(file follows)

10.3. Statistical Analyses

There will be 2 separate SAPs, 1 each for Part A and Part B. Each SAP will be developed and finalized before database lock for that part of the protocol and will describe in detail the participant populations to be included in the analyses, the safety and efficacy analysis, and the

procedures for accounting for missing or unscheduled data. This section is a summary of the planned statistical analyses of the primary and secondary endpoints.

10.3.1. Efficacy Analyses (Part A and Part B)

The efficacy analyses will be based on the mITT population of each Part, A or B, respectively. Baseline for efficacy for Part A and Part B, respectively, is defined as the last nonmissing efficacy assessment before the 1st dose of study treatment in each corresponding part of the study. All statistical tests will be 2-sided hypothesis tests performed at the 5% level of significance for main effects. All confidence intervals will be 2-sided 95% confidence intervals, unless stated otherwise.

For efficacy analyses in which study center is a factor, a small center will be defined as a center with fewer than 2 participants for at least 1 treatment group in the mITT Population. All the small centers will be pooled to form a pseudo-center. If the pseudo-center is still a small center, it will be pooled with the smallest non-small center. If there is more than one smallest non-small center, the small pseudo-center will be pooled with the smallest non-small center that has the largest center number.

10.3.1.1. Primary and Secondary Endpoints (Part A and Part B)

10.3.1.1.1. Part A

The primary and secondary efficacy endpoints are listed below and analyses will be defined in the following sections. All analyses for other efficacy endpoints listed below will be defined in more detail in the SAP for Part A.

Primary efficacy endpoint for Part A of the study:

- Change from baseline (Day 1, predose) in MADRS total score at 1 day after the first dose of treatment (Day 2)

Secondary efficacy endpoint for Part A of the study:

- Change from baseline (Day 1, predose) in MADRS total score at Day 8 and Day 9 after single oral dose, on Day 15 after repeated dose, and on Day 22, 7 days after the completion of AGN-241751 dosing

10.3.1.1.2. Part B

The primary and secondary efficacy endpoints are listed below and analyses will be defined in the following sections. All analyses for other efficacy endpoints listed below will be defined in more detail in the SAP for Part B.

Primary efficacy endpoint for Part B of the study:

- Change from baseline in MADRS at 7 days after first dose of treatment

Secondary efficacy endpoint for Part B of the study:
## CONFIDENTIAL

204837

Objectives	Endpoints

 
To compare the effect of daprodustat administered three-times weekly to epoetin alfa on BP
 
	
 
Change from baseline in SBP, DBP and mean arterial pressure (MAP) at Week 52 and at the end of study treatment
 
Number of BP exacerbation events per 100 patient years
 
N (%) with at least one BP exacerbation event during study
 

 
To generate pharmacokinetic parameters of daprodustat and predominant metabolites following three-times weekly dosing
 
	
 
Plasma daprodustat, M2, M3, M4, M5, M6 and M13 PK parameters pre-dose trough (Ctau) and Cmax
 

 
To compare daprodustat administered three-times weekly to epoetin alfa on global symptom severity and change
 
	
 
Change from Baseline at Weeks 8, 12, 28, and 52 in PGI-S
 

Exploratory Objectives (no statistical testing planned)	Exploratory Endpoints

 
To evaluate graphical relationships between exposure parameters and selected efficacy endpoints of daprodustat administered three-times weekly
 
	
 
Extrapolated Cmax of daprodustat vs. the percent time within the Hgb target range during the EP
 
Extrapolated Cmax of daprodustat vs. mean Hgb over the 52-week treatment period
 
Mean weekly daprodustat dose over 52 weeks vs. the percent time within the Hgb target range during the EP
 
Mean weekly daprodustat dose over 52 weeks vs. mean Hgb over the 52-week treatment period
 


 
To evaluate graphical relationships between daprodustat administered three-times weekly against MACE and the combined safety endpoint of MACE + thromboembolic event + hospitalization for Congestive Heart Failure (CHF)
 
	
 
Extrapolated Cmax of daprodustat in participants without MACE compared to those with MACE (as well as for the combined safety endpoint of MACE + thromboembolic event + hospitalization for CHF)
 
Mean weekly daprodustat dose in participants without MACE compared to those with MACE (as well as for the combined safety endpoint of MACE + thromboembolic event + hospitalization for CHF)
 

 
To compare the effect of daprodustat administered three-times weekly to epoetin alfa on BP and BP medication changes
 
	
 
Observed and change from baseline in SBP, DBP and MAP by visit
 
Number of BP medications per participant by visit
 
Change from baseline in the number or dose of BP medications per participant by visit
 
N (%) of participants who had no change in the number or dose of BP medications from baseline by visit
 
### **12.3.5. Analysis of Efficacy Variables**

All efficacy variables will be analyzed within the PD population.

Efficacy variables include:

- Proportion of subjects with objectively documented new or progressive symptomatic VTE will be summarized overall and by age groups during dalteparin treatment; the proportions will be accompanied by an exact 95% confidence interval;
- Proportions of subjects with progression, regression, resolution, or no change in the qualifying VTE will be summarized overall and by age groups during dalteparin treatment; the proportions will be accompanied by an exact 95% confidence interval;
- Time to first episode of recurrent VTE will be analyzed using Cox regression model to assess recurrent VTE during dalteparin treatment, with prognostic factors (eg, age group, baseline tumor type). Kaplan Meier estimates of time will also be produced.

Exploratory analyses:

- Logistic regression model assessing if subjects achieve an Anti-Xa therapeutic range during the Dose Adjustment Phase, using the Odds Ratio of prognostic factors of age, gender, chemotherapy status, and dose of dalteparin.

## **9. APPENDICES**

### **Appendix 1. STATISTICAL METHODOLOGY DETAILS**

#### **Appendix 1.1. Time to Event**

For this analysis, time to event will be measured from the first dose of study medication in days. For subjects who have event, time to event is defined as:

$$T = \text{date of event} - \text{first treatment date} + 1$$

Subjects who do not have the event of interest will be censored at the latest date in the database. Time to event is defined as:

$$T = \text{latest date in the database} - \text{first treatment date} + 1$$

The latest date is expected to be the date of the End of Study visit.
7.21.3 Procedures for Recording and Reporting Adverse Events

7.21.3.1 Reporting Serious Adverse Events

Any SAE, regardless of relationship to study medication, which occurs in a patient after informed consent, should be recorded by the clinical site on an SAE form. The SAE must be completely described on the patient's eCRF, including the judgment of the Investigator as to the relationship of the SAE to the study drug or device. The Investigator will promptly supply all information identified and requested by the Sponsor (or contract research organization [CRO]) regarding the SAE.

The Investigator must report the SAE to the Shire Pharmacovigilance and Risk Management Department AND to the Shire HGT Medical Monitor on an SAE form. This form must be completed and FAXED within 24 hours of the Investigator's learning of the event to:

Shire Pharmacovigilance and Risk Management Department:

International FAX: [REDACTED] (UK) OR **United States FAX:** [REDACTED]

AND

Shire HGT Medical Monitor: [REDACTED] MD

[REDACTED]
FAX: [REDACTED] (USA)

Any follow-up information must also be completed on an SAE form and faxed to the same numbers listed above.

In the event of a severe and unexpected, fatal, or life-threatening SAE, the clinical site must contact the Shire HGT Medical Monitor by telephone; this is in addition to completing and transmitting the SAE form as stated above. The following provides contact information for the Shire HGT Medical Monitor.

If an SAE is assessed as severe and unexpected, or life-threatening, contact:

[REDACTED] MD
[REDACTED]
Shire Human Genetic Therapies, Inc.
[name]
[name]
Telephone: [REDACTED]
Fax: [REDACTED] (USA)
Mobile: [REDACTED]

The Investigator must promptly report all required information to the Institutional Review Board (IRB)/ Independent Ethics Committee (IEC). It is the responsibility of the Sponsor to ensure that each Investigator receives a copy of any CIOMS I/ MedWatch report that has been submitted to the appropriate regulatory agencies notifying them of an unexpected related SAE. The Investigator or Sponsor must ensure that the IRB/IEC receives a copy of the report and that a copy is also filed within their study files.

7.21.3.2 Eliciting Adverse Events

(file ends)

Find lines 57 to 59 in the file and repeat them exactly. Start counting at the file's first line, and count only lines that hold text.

Subjects who do not have the event of interest will be censored at the latest date in the database. Time to event is defined as:

$$T = \text{latest date in the database} - \text{first treatment date} + 1$$

The latest date is expected to be the date of the End of Study visit.